Day by day, the chorus grows louder about the need for more women and people of color to have their stories told and let their voices be heard in Hollywood. For the most part, everyone agrees that progress needs to come more quickly, but how that will be achieved is still an open conversation. But at the very base level, there is an agreement that there’s a problem that needs to be fixed. However, for director William Friedkin, he believes that meritocracy will see the best talent rise to the top, and as far as he’s concerned, Hollywood is both gender- and color-blind when it comes to hiring.
In an extensive conversation with Cinephilia & Beyond, Friedkin shares his thoughts about women and minorities in the movies, and as far as he’s concerned, anyone who is willing to work hard will get ahead in Hollywood, regardless of gender or color.
“I’ve been in Hollywood for fifty years and I have never met an executive of a television or movie company, or a talent agency, that was prejudiced against people of different colors or against women. I’ve never met anyone,” he said. “Now, why there are more men directing films than women, I can’t answer that. But it’s not because of prejudice.
“It’s a question like why there are more white basketball or football players in America,” the director continued. “Most of them are black, or from another country. Why is that? The only answer to that is that they compete and that they’re better! Wherever women can compete, they get the jobs. I don’t know anyone who’s prejudiced against African-Americans or women, I’ve just never seen it. Why is that there are more black athletes? Because they’re better. So what should we do? Should we get some legislation or pass some rules that there have to be more white players? No, you can’t do that! Why are the greatest painters that ever lived mostly white men? I don’t know! Women are free to paint. But you cannot pass diversity laws in an art form.”
Taking his not-quite-successful sports analogy to a different place, he also asked why there were more Asian women in the Los Angeles Philharmonic and in the classical-music world in general. He answered his own question thusly.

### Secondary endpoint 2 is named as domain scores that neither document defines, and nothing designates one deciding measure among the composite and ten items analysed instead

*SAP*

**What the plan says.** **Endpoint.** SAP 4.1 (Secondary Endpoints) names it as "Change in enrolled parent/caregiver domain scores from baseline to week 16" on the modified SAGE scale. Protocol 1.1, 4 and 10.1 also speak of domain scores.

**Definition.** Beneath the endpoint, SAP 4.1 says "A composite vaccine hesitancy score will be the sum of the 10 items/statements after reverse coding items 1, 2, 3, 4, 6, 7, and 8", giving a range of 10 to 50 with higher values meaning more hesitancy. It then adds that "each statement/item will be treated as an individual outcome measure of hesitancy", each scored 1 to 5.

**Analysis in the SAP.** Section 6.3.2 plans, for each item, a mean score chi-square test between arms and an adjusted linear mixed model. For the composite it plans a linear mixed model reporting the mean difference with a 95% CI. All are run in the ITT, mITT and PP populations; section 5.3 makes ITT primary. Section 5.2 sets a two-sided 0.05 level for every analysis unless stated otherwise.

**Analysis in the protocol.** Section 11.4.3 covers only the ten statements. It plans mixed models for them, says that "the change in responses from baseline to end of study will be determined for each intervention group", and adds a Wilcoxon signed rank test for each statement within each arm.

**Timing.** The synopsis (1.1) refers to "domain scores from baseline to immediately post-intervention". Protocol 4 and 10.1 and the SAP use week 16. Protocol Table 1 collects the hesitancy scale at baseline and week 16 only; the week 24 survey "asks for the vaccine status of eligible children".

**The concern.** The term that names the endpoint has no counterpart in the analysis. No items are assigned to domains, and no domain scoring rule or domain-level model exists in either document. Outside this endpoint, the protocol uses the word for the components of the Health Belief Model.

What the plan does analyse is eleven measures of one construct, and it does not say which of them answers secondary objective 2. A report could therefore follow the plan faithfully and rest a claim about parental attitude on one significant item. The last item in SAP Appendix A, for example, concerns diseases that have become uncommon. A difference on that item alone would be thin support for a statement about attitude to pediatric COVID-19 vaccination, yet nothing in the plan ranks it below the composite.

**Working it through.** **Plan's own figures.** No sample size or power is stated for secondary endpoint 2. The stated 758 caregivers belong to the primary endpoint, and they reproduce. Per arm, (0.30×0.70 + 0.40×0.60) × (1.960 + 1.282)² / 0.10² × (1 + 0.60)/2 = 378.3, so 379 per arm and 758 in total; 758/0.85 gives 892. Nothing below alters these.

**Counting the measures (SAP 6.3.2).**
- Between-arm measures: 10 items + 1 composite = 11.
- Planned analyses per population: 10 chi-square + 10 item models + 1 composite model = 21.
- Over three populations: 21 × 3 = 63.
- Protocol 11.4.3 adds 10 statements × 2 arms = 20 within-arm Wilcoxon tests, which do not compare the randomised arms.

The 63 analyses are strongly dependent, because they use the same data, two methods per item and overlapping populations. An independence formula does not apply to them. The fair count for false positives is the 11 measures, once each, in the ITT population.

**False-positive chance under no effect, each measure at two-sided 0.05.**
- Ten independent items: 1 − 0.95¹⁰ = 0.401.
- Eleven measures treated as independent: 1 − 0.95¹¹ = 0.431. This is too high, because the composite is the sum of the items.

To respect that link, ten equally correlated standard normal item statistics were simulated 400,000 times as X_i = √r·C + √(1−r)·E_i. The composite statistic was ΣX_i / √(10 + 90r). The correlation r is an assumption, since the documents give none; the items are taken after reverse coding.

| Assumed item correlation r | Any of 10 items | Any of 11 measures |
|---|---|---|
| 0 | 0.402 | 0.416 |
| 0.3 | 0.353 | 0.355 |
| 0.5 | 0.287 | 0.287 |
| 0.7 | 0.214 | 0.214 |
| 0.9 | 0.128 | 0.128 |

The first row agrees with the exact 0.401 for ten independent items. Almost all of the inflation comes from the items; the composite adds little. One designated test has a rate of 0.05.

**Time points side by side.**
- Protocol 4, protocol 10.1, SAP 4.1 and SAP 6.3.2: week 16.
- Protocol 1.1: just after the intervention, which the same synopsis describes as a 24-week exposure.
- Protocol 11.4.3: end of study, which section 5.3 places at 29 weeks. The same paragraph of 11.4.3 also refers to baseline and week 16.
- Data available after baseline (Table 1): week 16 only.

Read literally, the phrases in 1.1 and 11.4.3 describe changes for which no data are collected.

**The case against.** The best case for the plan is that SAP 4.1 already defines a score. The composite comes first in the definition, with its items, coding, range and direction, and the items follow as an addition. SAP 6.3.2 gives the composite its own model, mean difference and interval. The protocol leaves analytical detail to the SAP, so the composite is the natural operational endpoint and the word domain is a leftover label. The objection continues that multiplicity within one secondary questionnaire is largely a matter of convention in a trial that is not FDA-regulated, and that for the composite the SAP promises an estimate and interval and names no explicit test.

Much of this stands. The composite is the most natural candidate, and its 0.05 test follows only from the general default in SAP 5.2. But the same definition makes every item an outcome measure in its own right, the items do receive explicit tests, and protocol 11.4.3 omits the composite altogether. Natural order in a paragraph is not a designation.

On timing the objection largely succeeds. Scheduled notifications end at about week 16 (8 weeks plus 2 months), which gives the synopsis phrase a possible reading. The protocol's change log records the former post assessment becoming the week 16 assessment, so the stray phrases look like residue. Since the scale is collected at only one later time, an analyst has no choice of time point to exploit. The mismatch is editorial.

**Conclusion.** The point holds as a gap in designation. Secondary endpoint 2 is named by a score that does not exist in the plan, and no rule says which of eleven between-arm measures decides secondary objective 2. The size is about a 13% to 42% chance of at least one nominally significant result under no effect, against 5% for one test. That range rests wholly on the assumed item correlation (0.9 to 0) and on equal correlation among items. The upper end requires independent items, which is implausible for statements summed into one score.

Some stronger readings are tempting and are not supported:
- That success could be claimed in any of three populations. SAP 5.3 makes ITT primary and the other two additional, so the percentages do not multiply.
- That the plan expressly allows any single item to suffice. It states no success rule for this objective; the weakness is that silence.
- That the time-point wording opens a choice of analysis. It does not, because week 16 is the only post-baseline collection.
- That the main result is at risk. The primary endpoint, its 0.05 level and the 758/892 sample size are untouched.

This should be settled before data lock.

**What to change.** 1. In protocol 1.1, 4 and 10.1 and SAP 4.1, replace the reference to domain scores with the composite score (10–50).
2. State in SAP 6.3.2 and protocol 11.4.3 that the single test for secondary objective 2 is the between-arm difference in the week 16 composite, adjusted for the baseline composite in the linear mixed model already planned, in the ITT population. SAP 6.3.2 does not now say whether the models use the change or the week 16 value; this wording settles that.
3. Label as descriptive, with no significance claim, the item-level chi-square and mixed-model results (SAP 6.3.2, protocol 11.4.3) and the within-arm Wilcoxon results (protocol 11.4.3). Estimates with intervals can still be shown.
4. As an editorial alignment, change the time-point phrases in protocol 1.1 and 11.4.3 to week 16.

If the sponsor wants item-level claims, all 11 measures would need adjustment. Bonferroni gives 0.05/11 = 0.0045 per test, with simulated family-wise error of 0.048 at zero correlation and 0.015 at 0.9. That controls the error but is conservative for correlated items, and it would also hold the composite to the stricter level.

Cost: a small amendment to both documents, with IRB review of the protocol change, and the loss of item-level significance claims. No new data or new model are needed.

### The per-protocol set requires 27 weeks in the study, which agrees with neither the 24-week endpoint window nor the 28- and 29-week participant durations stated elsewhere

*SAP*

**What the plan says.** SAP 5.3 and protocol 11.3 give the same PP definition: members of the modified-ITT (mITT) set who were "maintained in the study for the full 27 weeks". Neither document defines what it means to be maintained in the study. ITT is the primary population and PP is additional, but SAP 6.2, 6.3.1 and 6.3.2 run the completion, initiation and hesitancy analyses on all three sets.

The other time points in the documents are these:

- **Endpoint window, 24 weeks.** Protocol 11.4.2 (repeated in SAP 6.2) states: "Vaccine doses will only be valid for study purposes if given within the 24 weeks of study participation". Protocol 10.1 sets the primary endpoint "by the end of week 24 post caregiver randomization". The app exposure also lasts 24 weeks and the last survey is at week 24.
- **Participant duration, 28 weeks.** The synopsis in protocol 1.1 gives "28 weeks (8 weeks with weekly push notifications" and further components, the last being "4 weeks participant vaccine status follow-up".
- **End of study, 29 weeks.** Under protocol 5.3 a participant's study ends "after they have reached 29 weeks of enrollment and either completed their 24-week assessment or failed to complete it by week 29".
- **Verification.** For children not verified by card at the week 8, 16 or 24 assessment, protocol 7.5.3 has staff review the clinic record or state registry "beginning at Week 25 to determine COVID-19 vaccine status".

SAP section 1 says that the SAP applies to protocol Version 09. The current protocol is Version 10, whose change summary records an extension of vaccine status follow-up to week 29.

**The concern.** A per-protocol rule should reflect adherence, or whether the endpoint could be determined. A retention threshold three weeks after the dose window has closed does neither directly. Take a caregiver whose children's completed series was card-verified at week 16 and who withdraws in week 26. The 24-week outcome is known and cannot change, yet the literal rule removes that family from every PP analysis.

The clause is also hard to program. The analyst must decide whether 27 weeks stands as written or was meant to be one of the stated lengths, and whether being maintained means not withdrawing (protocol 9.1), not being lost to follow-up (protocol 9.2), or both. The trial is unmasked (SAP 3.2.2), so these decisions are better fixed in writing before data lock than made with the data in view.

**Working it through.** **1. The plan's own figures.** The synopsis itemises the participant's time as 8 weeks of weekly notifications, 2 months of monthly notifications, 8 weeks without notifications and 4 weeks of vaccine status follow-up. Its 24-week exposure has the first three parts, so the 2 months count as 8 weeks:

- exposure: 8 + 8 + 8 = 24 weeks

“I can’t explain why that is, but that is an open playing field, and I believe that cinema is too,” he said. “I have never heard of a man running a studio, talent agency or a network saying, ‘Oh, I don’t want to hire a woman for that job.’ But women have to put themselves forward. …All I can say is that I’m certain people have faced obstacles in trying to work in all the art forms or in sports. I was a pretty good basketball player when I was a kid in high school, but I could never play on a professional basketball team. There was no way anybody could pass a diversity law so that I could. I just wasn’t good enough. And that’s hard for people to face. If you’re good enough, you’re gonna work. All this other stuff to me is just smoke screen.”
“…anyone who would deny a talented woman, or a talented member of a racial minority, a job, is just an asshole, and not fit to be in a position to hire,” he also said. “Are there assholes in every business in every industry, in every country? You bet. But that doesn’t mean it’s going to be cured by some kind of diversity rule.”
Indeed, when it’s mentioned that Meryl Streep recently pointed out the large imbalance between male and female film critics, Friedkin was particularly put out.
“….[W]ho the fuck is counting the gender of critics?!” he said. “What is that? Are we now asking for diversity among film critics? Oh my God! What is the world coming to? Let me just say this to you. I guess in the United States, which is all I can speak about, I think there are probably now more women than men. So the whole concept about how many women will be critics or directors or whatever is bound to change. In terms of African-Americans, there are fewer African-Americans in this country than white people, and as their numbers grow, there are bound to be more African-Americans in all facets of the art. Just by sheer numbers.”
The director does take the time to point out the talents of Kathryn Bigelow (“a great filmmaker”) and Ryan Coogler (he said “Creed” was “terrific” and said of the helmer that “he’s got the talent, and nobody gives a flying fuck what color he is”), and adds that on his own sets, he always hires the best person for the job, regardless of who they are.
And while that’s admirable, Friedkin’s position is exactly the kind of thinking that keeps things entrenched as they are. It ignores the broader systems of class, power, and social structures that have long been in place — and have denied opportunities to women and people of color — that have led to the inequalities that are so glaring now. Moreover, while Friedkin himself has never witnessed prejudice in the industry, he misses the point that often those that are already marginalized aren’t always provided the avenues to be candid about their experiences. And thus, the cycle continues.
This will certainly spark plenty of discussion, so let us know what you think in the comments section below.